Jack London’s adventure stories made him one of the most popular writers of his day. In works such as The Call of the Wild, White Fang (1906), and Jerry of the Islands (1917) London makes animals into compelling leading characters, as engaging and sympathetic as any human protagonists. London’s animal stories do not anthropomorphize animals simply to play on the heartstrings of his audience. Some of his contemporaries criticized him for writing maudlin beast fables suitable only for children, but these critics misrepresented London’s books and misunderstood his literary aims. London resisted the sentimental beast fables of his day, which personified animals to manipulate the reader’s emotions. London’s stories, instead, reflect more substantial scientific and philosophical issues. His goal is not to make animals appear human, but to emphasize the hereditary connection that humans have with animals.
London was heavily influenced by the works of Charles Darwin (On the Origin of Species by Means of Natural Selection, 1859, and The Descent of Man and Selection in Relation to Sex, 1871). In The Call of the Wild, Buck’s experience follows Darwinian principles. He is molded by the changes in his environment, thriving because he possesses the necessary genetic gifts of strength and intelligence to adapt to his mutable circumstances. He is an example of a popular understanding of Darwin’s theories: survival of the fittest. Although raised in the domestic ease of Judge Miller’s estate, Buck learns quickly what it takes to endure the brutal world of dog-sledding—the “law of club and fang.” When Buck first learns to steal food from one of his French Canadian masters, readers are told that this “theft marked Buck as fit to survive in the hostile Northland environment. It marked his adaptability, his capacity to adjust himself to changing conditions.” The Call of the Wild also reflects London’s admiration for the works of nineteenth century German philosopher Friedrich Nietzsche. In the North, might makes right, and Buck proves to be the animal equivalent of Nietzsche’s superman, possessing physical and mental abilities superior to those of the other dogs.
Buck, however, does not experience only raw nature. With John Thornton he returns to a more civilized existence. London’s dog stories shuttle between the poles of the domesticated and the wild, of the civilized and the natural. The Call of the Wild begins in a domesticated environment and ends in the wild. (Conversely, White Fang begins in nature and ends in civilization.) Thornton’s compassionate influence helps temper the savage ferocity Buck develops to survive in a crueler world. The wild instinct still remains. Buck’s love for Thornton compels Buck to be obedient, loyal, and altruistic, but his wild half keeps calling to him. Buck’s romp in the woods with the wolf that seems like a brother to him anticipates his complete surrender to nature when Thornton dies. In the end, Buck obeys the call of the wild.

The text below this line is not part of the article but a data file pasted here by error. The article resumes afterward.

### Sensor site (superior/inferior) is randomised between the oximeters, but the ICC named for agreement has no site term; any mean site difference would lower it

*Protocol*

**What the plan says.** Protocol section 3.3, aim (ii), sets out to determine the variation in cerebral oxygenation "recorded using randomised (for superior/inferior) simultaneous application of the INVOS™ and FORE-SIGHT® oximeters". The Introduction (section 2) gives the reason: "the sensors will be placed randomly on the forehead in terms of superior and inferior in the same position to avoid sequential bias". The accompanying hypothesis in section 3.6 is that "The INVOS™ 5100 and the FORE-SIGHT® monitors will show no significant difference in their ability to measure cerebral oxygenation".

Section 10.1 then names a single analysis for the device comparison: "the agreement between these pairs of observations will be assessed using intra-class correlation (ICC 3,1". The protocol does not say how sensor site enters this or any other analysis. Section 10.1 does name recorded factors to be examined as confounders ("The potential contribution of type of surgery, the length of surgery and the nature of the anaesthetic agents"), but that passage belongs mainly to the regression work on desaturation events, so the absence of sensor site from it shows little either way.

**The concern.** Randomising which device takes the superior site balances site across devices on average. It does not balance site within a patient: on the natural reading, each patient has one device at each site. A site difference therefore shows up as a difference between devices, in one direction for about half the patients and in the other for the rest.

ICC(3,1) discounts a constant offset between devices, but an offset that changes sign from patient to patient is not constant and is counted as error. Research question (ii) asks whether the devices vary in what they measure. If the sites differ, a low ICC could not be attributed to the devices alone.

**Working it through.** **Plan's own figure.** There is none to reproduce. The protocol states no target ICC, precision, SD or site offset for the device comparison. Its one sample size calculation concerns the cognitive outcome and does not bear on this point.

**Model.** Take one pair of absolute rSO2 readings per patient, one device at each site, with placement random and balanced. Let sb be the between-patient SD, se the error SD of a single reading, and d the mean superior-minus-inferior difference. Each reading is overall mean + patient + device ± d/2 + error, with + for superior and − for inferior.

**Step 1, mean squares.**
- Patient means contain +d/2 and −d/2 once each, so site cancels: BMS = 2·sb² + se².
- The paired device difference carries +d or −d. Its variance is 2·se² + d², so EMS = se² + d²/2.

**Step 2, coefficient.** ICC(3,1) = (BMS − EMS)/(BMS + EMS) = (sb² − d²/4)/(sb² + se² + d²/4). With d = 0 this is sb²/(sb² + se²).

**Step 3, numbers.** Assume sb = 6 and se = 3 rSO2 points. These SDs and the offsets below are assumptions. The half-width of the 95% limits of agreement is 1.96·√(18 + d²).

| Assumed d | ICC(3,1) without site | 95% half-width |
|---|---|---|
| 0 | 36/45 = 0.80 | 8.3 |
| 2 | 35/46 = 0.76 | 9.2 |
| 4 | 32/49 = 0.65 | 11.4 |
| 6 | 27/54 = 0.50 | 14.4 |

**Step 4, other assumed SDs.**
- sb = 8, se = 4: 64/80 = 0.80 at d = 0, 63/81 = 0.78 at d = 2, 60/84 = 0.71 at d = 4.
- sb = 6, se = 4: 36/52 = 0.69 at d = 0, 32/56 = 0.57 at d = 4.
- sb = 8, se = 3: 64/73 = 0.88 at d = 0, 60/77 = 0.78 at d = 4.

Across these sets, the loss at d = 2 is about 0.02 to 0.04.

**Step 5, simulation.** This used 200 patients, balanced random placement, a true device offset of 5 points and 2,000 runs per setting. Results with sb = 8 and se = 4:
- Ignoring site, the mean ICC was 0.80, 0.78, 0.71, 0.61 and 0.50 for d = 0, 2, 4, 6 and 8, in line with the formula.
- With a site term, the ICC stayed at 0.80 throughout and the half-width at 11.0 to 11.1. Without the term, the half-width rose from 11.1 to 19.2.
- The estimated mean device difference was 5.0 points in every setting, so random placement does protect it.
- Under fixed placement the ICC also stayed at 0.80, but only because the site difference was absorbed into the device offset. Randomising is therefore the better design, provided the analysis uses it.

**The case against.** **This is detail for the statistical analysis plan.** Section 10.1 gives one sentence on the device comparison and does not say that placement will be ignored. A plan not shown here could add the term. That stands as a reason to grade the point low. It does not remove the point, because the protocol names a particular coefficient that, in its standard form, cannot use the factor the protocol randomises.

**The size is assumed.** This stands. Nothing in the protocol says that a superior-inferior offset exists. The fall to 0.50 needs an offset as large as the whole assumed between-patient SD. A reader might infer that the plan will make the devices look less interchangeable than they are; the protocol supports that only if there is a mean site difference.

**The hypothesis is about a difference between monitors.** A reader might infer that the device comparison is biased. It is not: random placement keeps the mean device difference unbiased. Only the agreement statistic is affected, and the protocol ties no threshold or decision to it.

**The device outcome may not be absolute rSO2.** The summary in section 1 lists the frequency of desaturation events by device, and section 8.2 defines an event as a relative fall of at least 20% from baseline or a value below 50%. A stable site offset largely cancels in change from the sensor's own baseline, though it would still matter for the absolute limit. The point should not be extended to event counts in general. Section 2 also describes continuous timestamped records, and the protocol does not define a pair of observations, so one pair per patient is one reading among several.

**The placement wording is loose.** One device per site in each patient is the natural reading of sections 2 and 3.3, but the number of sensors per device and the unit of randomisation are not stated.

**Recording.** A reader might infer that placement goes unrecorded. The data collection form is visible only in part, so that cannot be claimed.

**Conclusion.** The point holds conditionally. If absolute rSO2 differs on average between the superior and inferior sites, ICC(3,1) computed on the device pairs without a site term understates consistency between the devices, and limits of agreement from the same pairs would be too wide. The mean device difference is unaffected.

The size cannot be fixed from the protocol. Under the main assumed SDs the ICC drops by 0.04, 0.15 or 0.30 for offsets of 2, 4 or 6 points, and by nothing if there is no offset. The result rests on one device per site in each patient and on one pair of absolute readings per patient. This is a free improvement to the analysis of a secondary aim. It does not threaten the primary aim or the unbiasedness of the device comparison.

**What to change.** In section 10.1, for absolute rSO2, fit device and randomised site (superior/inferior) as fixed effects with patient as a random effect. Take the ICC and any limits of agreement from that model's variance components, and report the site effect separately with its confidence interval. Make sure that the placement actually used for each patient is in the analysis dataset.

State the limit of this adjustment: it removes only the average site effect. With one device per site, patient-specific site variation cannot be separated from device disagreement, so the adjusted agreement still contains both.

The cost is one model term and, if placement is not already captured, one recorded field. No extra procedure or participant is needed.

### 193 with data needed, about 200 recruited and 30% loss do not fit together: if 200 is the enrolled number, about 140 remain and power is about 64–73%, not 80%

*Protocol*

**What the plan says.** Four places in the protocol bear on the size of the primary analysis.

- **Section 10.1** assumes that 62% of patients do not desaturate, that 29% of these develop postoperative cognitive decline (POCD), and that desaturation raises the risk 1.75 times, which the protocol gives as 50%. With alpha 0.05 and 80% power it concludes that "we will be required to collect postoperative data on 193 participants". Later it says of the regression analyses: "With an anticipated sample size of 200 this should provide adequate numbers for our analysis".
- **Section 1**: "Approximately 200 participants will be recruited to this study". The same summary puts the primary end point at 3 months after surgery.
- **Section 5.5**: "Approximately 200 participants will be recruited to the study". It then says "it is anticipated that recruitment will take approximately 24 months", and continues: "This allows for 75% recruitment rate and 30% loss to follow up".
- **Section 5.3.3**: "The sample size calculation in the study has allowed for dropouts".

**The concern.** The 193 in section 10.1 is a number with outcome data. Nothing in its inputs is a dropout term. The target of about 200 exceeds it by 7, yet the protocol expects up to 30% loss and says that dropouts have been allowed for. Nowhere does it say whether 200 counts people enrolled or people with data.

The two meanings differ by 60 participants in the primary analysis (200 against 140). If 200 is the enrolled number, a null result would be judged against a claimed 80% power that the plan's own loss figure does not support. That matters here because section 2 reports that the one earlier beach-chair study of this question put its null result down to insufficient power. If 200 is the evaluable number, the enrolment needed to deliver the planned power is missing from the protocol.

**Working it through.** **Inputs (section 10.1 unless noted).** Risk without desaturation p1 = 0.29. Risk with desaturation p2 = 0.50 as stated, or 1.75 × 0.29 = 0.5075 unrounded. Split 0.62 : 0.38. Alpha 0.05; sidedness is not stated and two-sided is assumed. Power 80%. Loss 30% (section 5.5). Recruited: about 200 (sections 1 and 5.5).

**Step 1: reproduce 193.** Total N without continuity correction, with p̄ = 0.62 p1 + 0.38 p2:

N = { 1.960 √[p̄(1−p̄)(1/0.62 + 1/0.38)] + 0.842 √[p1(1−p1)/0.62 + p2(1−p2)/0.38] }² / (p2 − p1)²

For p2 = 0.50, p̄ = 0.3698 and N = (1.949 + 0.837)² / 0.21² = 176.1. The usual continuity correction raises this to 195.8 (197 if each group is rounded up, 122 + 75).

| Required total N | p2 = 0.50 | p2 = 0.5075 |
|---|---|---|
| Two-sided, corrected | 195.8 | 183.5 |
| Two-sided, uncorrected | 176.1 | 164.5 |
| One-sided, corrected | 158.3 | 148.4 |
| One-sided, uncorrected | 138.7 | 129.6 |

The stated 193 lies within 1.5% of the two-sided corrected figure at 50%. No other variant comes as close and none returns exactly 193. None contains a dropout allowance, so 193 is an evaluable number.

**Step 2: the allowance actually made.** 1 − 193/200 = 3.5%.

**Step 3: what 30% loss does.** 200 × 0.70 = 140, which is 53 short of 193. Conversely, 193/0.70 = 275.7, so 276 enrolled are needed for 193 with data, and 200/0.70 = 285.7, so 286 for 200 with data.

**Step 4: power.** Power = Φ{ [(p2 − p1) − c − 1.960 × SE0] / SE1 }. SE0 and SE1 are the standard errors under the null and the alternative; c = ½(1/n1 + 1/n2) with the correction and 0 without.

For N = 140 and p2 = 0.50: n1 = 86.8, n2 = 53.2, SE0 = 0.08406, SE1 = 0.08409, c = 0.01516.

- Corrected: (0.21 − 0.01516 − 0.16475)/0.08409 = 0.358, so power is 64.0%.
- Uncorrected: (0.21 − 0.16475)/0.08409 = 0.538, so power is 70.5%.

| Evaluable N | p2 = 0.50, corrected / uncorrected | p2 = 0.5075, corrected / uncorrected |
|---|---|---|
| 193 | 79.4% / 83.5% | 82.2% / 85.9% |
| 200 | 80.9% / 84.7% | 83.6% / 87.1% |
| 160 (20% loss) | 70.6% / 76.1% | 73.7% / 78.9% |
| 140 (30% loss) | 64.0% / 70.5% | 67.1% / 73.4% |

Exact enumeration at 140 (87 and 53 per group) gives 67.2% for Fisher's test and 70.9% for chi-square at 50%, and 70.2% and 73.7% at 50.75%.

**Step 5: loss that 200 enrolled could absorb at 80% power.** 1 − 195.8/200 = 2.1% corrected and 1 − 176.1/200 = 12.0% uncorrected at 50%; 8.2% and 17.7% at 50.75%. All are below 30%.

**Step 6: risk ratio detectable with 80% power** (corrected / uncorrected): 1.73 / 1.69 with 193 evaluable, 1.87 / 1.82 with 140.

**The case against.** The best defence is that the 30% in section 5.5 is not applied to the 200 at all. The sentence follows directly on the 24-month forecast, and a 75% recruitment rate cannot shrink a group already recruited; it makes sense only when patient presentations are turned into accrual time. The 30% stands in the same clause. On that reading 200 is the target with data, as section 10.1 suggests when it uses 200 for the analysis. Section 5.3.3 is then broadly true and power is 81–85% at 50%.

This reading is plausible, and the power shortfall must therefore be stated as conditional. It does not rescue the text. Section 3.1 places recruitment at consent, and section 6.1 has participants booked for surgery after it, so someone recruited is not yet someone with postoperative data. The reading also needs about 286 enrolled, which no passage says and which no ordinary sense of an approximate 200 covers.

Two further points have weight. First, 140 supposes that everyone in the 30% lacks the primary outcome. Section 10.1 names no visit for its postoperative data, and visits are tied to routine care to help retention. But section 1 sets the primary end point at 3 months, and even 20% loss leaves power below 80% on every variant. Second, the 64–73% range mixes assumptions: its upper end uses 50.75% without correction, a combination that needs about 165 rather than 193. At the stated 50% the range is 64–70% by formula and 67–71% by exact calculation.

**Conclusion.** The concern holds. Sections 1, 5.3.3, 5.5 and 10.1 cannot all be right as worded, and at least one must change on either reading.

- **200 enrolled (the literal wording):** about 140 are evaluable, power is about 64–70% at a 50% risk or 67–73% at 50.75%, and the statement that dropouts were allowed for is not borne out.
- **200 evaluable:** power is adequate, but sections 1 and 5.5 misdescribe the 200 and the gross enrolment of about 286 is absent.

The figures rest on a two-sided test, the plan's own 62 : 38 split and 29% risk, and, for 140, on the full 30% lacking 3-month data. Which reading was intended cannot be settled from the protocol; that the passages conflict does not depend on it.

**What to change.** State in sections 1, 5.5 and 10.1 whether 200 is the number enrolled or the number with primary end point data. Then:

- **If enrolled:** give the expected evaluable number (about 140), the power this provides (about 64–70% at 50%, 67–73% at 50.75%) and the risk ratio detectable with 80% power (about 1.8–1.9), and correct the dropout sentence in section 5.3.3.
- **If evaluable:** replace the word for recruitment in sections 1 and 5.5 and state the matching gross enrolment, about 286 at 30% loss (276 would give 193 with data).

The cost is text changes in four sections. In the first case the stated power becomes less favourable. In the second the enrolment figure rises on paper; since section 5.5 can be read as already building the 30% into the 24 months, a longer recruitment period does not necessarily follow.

The Call of the Wild suggests that the reader draw a corollary between the divided nature of Buck and that of every human being. Inspired by Darwin, London believed in the evolutionary continuity between animals and human beings. If human beings evolved from animals, then what exists on a lower level in animals must hold true on a higher level for human beings. London does not give Buck human qualities but suggests that animals and humans share common traits and experiences because of their evolutionary connection. Buck’s vision of the short-legged, hairy man sleeping restlessly near the fire symbolizes the primitive beast lurking within all civilized beings. Being an animal, Buck can completely surrender to his primitive half. London seems to celebrate the primordial throughout the book, lauding the “surge of life” Buck experiences when he hunts down prey, the “ecstasy” of tasting living meat and warm blood. For human beings the rift between nature and civilization is much more complicated. People cannot and should not revert completely to their animalistic ancestry. In White Fang, for example, human beings dominated by their primitive halves are degenerates and criminals. London deals more directly with this human struggle in The Sea-Wolf (1904), suggesting that for humans a balance between the brutish and the civilized is best.
Readers can also see how The Call of the Wild reflects London’s socialism. No single philosophical system satisfied London, so he accepted bits and pieces of many different, even contradictory ideas. When the ideas of Darwin or Nietzsche fell short in his estimation, those of Karl Marx seemed attractive. From a Marxist perspective, Buck can be interpreted as a representative of the oppressed, subject to the whims of cruel masters and their corrupt use of power. Under these brutal conditions Buck must do what he has to do to survive. He becomes a brute and a thief himself, struggling individually to fend for himself. Thornton’s benevolent, more equitable treatment encourages socialistic values in Buck. He cooperates with the other dogs, becoming productive and working for the good of the group. Without Thornton’s guidance Buck once again is left with his instinct for survival. Under corrupt power the Darwinian and Nietzschean principles of “survival of the fittest” and “might makes right” apply. Under such conditions, the primitive brute, the evolutionary residue of millions of generations, takes control out of necessity. With a less oppressive system, cooperation can flourish; the civilized half is nurtured and is able to contain the brute. Whether read as a demonstration of Darwinian ideas, an homage to Marxist socialism, or an engaging adventure, The Call of the Wild is considered by many critics to be the best of London’s dog tales. The story of Buck is the most popular of London’s many books.